Faculty Innovator: Aimee Adam

1st October 2022

By Audra Kalvar, Special to IU Southeast NOW

Engaging Memes = Engaged Students

Success kid. This is fine dog. Condescending Willy Wonka. Chances are you’ve seen these popular memes and they elicited a chuckle or two.

Aimee Adam, Ph.D. and associate professor of psychology, has tapped into the humor and popularity of memes in an effort to make dry research and statistics material more engaging to students.

“It increases student engagement, and helps them to better understand and apply course content, and think critically about information presented to them,” said Adam.

A prime example of this is use of the “beards make you hotter, this is science. Mustaches make you creepier, this is also science” meme in Adam’s social psychology class. This beardedness example has two testable hypotheses.

Students learn how to use different methodologies using the meme during their introduction to research methods.

“I first have students cover course material on their own, then administer one of the three pictures (from the meme) to each student, with a list of questions that include how attractive and how creepy the student finds the person in the picture,” said Adam. “I then show them this meme and use leading questions that help students apply what they have learned about research methodology to discover that I had, in fact, conducted an experiment, and identify other concepts, like independent and dependent variables. As a class, we then tally the attractiveness and creepiness scores for each of the pictures and see if the hypotheses were supported. We then discuss what we found, methodological limitations, and how to improve the study.”

Adam uses memes differently in each class, but the end goal is to make projects more engaging and dare we say, more fun for everyone involved.

In her introduction to psychology class, students are able to select memes about psychological constructs they are interested in, which sparks more discussion and participation. Each student group worked on a meme presentation to demonstrate an accurate understanding of the psychological concept presented in the meme, used academic sources to define the concept, differentiated between scientific and non-scientific explanations of the concept, and presented information in an interesting, thorough, accurate, and understandable way.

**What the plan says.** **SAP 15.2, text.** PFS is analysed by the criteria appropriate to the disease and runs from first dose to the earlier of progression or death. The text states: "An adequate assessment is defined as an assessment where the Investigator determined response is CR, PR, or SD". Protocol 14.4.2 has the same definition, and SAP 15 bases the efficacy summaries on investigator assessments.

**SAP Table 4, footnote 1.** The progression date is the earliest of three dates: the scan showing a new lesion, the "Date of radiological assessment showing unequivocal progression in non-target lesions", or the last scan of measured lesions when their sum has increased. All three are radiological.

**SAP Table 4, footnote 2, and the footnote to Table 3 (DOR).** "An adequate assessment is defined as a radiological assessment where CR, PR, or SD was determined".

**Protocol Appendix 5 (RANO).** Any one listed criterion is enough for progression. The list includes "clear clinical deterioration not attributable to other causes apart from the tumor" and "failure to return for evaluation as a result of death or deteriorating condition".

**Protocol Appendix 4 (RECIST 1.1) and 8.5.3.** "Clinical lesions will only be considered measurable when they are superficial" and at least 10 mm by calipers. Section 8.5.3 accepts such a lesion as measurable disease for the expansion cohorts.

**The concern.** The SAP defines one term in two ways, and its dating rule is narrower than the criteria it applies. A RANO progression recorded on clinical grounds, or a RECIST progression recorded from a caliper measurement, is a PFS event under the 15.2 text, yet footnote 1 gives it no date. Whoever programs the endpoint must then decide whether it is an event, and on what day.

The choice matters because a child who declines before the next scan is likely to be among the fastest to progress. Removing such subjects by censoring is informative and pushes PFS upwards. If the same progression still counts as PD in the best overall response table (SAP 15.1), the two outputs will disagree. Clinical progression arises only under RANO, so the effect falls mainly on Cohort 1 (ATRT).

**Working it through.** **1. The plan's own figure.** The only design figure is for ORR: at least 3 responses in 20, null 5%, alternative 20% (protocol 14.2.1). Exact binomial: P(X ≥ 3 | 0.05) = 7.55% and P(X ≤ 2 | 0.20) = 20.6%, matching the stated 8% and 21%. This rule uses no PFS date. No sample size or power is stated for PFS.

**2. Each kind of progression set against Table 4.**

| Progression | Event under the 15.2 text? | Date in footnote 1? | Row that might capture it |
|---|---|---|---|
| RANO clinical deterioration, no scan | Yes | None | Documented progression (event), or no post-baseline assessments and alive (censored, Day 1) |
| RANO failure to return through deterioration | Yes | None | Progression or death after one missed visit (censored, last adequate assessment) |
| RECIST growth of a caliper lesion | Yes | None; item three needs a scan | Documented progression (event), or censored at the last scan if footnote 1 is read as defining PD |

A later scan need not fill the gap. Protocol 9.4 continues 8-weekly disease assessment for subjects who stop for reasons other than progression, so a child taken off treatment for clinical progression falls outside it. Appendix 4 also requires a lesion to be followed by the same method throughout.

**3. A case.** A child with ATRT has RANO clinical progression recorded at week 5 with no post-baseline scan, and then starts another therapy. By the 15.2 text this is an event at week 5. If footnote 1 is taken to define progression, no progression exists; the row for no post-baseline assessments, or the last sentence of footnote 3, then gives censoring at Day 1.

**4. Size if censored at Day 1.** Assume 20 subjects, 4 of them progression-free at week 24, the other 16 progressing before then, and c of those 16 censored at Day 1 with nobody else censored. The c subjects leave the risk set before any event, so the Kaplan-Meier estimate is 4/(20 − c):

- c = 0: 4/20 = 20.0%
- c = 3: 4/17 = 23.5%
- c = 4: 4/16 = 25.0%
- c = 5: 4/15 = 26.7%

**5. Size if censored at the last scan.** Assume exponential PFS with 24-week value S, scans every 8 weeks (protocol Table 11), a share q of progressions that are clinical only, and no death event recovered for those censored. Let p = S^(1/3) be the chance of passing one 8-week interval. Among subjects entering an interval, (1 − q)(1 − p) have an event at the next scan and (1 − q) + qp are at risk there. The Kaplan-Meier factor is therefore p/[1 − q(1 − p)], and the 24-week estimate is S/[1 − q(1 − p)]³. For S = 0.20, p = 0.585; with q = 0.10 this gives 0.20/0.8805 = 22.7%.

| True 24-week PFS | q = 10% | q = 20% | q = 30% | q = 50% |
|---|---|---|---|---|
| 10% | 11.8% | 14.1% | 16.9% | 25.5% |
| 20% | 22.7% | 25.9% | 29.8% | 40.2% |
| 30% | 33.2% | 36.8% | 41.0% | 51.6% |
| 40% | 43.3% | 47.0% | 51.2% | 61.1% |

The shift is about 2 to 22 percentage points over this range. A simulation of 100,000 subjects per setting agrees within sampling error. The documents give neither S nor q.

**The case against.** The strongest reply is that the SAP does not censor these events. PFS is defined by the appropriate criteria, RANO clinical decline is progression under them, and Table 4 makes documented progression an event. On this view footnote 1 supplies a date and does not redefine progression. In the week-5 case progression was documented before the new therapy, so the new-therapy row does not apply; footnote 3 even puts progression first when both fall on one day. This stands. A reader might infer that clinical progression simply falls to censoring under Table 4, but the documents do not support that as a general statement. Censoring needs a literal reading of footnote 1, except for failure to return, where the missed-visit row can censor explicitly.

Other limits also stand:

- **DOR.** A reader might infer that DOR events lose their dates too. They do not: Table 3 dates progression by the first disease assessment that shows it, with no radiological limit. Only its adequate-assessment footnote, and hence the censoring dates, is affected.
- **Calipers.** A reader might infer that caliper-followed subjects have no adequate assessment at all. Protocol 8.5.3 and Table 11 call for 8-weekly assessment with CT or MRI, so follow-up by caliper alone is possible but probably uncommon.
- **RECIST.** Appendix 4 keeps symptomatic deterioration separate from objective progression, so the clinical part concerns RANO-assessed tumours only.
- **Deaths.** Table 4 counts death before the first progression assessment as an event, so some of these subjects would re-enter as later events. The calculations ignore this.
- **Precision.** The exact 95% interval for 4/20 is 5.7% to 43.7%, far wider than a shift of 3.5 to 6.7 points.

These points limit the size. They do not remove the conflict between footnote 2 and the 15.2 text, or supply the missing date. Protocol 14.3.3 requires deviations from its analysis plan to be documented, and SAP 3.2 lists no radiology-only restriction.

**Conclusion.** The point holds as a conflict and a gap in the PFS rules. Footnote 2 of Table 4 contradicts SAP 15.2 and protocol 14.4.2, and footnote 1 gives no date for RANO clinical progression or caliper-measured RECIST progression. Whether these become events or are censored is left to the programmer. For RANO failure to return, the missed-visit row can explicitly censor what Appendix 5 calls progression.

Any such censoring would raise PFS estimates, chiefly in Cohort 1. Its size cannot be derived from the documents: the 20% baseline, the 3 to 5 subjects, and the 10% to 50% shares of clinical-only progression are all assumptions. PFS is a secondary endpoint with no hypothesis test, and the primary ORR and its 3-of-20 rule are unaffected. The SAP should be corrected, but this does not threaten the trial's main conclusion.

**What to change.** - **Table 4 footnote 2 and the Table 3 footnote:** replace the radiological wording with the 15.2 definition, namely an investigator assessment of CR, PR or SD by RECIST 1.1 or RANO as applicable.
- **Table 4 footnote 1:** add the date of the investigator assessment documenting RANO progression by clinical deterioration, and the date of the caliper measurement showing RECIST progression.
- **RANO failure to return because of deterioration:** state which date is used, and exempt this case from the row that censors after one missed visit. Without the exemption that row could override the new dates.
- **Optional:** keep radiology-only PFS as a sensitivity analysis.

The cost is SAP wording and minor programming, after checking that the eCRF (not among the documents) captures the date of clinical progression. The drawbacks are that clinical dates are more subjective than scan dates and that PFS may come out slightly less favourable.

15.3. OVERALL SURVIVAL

Adam assessed student attitudes and confidence towards critical thinking using the Critical Thinking Toolkit before and after the project. The results indicated significantly more confidence in their critical thinking abilities after the meme project.

“Students all agreed or strongly agreed that the meme project helped them better understand how to critically evaluate sources of information,” said Adam. “In my evaluations, I have had requests for more of this type of activity from my students.”

Students are also given opportunities to create their own content-related memes for extra credit. It is telling that Adam has had 100% participation in these extra credit assignments.

Using memes and humor offers a shared classroom experience that introduces students to a world of critical thinking skills.

“My teaching objectives include engaging students in interactive opportunities that allow them to make connections and apply foundational knowledge to their own lives and thoughtfully compare their own experiences to those of other students,” said Adam. “I want students to better understand and appreciate diversity of thought, background, and lived experiences. I incorporate critical thinking activities throughout my courses so that students continually question how they arrive at their own conclusions and are better able to communicate their ideas effectively.”

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